Nor did the Founders anticipate that a President and his Attorney General would not recognize that a long-term state of war exists between the United States and an Iran assisted, non-national entity like radical Islam even though Congress had effectively and constitutionally declared such a war in Public Law 107-243. Instead of fighting radical Islam under the recognized rules of war and common sense, the Executive Branch treats terrorism events of that war as “criminal” acts by non-citizens to whom should be given constitutional protections. Also, the Founders did not anticipate that a President would not recognize as part of this war terrorist attacks on American soil, such as the avoidable attacks that occurred at Fort Hood and elsewhere in 2009.
Yesterday, the President rhetorically admitted, “We are at war with al Qaeda,” but gave little indication that the Administration’s actions will follow the rhetoric. The President’s constitutional responsibilities will not be met until the Administration profiles radical Islamic terrorists rather than targeting all traveling Americans; actively interrogates captured enemy combatants and stops plans to close the state-of-the-art Guantanamo military prison facility; reverses plans to try foreign terrorists in American civilian courts; deals with Iran as a sponsor of Islamic terrorism; and generally takes the war on terror to the real enemy on a global scale.
The President’s and the Congress’ disregard for their constitutional mandate to “provide for the common defence” extends beyond their dereliction in the war with radical Islam. This malfeasance includes the (1) Attorney General’s prosecution of American warriors acting under orders from the former Commander in Chief; (2) reduction and possible elimination of defenses against terrorist missile attack; (3) neglect our nuclear deterrence of attack or intimidation by other nuclear powers; (4) general reduction in the country’s defensive capabilities and industrial base relative to current and potential threats; (5) lack of action against clandestine importation of weapons of mass destruction; (6) limitation of efforts to intercept terrorists and illegal aliens entering the country; and (7) intentional weakening of the country’s economy needed to support “the common defence” with increased financial dependence on a potential future adversary, China.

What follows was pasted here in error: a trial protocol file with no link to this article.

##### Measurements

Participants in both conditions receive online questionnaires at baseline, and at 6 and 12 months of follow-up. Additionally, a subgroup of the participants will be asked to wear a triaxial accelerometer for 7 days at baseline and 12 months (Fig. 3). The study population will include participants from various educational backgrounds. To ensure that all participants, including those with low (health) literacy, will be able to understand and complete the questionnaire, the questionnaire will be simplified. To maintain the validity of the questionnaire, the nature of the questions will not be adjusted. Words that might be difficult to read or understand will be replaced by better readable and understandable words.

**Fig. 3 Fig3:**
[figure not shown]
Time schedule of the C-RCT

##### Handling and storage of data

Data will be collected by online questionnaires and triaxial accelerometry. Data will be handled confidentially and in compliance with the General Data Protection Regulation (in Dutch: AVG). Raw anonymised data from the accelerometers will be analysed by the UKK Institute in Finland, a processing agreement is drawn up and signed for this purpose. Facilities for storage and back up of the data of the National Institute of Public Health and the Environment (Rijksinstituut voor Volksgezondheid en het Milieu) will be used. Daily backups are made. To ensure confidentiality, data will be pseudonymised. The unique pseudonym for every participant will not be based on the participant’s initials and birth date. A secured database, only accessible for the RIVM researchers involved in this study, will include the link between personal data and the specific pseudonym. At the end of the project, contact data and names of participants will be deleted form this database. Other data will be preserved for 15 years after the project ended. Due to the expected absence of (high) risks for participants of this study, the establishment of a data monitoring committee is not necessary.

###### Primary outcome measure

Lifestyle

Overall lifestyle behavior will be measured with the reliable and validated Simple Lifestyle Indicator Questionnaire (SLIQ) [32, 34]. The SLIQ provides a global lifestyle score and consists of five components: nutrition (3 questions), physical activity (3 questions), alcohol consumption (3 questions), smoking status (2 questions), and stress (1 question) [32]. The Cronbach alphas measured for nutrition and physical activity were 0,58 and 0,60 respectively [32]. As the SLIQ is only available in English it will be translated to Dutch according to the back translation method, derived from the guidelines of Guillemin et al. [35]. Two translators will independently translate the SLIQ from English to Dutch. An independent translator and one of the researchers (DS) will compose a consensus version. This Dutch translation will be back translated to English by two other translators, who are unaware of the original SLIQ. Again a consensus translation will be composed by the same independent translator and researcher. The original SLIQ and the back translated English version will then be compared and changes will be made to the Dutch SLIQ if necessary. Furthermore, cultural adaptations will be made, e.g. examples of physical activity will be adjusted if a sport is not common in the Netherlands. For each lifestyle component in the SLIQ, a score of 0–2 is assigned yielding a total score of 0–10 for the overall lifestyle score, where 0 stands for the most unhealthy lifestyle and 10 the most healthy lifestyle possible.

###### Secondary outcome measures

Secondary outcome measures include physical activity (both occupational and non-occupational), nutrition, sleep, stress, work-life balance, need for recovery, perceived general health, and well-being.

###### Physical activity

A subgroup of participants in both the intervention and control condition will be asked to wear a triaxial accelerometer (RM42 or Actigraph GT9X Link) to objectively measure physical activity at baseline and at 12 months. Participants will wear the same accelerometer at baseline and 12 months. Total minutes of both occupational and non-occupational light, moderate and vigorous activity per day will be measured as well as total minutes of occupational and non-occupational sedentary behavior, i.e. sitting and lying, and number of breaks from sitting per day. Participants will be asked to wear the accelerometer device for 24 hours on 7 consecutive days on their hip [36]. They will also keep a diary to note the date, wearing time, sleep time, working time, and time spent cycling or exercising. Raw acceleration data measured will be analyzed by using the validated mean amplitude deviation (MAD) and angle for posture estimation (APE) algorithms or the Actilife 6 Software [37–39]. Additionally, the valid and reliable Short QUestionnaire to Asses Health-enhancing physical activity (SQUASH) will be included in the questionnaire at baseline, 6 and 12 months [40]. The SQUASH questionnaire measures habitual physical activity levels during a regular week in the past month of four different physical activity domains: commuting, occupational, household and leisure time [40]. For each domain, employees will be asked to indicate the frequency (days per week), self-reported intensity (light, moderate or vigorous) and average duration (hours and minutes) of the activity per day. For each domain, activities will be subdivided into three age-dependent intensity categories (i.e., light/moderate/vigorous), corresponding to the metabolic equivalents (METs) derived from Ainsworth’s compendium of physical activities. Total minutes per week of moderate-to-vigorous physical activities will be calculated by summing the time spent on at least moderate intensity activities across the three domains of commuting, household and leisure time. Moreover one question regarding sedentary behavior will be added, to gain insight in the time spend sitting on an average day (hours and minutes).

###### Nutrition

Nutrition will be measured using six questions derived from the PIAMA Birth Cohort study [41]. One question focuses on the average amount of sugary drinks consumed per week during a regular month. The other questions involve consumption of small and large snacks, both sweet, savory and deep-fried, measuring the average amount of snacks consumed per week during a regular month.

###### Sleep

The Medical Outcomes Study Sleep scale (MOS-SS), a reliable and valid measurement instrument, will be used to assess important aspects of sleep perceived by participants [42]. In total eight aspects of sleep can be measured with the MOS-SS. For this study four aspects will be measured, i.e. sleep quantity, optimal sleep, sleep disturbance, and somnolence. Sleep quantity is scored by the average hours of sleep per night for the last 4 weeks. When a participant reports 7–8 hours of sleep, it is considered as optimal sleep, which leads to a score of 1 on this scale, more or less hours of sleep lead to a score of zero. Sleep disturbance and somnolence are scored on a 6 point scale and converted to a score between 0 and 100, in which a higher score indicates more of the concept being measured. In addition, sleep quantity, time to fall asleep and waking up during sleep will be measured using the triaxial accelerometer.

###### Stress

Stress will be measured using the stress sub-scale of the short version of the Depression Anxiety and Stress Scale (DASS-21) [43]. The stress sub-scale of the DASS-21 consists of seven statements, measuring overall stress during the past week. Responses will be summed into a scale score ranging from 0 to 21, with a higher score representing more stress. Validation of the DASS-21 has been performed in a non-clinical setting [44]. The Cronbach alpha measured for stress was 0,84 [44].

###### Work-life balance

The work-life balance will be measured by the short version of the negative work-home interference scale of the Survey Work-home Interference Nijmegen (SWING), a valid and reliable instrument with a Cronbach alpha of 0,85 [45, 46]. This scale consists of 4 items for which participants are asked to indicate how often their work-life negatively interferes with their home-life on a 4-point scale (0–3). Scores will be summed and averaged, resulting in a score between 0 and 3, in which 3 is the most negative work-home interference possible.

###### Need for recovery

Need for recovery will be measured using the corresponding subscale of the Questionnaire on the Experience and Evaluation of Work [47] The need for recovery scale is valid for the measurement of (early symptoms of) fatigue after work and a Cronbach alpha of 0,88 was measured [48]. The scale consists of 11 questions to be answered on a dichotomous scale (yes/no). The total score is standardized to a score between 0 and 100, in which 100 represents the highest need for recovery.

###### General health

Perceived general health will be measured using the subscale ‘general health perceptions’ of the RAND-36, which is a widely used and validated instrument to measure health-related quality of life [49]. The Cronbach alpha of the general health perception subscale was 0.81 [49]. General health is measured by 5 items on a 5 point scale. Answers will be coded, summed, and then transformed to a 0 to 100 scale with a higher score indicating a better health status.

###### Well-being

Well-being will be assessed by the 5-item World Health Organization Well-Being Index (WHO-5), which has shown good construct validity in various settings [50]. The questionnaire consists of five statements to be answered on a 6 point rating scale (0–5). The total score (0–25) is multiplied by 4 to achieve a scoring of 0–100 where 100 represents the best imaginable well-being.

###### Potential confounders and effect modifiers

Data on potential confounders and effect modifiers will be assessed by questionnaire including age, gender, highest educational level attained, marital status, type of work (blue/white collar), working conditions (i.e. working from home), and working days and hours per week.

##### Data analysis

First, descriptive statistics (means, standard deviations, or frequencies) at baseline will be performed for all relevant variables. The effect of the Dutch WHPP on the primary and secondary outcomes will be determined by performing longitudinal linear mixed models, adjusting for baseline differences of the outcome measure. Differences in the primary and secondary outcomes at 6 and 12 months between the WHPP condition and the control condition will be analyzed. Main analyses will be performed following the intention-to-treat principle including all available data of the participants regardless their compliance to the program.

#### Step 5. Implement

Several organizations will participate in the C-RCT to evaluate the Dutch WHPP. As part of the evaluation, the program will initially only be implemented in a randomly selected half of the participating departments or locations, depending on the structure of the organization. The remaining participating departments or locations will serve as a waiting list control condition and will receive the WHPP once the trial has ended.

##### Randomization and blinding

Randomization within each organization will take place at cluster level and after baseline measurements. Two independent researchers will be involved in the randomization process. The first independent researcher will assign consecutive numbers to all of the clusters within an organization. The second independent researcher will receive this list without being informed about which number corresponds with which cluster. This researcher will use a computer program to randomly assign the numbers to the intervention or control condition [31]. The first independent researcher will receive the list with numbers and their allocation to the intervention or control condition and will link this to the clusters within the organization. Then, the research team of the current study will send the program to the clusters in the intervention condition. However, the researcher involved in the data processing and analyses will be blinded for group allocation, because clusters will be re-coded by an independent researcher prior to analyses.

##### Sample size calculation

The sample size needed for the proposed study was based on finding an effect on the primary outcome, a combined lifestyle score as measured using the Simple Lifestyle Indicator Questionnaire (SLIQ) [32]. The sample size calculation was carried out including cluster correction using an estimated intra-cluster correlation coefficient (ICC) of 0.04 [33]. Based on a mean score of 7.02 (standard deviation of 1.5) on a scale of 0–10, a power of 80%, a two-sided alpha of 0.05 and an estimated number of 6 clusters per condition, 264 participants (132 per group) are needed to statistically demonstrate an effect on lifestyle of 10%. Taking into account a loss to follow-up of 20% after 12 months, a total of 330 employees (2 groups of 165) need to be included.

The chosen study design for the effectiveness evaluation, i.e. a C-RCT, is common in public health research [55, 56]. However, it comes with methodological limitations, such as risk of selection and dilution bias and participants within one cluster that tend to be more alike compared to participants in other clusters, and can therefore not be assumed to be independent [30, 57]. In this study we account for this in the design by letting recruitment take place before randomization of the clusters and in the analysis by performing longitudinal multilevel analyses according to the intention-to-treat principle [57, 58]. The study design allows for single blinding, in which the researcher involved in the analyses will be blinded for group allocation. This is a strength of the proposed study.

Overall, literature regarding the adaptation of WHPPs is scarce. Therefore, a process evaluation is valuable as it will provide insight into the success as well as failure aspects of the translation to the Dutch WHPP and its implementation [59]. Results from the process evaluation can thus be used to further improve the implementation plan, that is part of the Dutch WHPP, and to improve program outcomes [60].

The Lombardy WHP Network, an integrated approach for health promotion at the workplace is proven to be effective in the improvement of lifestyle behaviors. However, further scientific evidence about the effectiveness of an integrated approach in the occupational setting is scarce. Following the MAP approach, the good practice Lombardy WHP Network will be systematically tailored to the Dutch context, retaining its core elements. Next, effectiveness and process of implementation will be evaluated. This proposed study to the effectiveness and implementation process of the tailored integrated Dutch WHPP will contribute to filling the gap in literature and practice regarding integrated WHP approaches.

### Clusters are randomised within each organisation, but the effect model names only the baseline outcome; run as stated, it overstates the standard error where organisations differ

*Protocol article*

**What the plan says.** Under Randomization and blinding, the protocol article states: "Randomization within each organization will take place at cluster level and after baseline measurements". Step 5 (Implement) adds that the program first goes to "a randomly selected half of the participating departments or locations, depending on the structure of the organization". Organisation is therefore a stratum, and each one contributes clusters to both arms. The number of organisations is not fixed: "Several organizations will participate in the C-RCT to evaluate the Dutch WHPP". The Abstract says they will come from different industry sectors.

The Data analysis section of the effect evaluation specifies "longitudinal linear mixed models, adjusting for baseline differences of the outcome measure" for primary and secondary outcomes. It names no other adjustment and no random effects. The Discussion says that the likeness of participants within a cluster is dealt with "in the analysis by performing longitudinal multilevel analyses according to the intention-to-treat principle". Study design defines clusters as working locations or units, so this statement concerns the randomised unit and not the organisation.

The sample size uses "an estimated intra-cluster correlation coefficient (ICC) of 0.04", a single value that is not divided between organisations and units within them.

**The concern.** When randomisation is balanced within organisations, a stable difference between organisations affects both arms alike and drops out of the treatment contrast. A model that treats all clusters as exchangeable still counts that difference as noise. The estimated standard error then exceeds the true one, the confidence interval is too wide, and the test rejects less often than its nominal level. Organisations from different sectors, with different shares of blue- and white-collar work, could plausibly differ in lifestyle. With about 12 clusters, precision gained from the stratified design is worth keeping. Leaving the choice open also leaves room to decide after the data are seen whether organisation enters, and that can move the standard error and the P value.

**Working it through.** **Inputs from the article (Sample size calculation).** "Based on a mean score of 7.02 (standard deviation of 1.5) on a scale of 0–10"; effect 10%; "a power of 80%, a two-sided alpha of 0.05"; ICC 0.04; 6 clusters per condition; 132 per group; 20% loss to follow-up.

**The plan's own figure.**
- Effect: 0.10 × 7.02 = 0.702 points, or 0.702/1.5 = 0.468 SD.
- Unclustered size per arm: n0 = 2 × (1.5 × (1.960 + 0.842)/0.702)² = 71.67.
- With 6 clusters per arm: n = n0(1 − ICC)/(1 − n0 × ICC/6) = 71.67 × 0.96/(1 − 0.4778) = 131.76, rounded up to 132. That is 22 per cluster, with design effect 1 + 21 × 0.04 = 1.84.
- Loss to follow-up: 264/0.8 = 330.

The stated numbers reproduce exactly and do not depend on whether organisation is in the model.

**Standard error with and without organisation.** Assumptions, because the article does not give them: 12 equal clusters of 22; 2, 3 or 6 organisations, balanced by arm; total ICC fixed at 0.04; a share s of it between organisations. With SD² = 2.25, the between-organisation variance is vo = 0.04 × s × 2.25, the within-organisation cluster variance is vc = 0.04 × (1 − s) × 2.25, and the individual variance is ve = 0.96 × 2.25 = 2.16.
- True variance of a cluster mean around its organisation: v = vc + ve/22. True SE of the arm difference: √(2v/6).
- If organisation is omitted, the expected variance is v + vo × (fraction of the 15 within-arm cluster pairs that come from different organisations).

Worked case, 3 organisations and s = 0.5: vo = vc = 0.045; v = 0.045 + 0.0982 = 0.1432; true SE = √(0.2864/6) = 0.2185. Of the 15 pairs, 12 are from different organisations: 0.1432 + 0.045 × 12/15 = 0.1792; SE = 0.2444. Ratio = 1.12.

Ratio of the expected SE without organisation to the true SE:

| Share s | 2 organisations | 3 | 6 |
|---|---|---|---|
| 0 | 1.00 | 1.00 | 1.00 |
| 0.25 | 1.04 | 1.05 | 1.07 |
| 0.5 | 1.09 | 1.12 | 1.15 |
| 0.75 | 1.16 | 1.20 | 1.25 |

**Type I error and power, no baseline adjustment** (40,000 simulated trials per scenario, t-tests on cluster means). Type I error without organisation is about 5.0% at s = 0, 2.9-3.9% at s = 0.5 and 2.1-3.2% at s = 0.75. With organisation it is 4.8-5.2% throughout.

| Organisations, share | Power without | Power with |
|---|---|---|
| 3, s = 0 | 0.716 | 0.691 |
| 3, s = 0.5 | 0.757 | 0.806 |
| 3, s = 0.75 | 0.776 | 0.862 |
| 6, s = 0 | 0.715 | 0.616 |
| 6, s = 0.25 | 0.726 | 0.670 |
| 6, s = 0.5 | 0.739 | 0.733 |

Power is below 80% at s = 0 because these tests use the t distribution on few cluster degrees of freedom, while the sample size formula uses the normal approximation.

The current Congress refuses to force a change in attitude by the Executive through its Article I, Section 8 powers, much less through any thought of impeachment under Article 1, Section 2. Affected and threatened parties should explore constitutional challenges to this dangerous inattention to our “common defence.” Those directly killed or harmed by recent attacks or by the compromise of battlefield actions should have standing before the Courts. If not, we must depend on the American voter to soon awake to the threats they and their liberty face from the potentially fatal lack of action by their elected leaders.
Harrison H. Schmitt is a former United States Senator from New Mexico as well as a geologist and former Apollo Astronaut. He currently is an aerospace and private enterprise consultant and a member of the new Committee of Correspondence.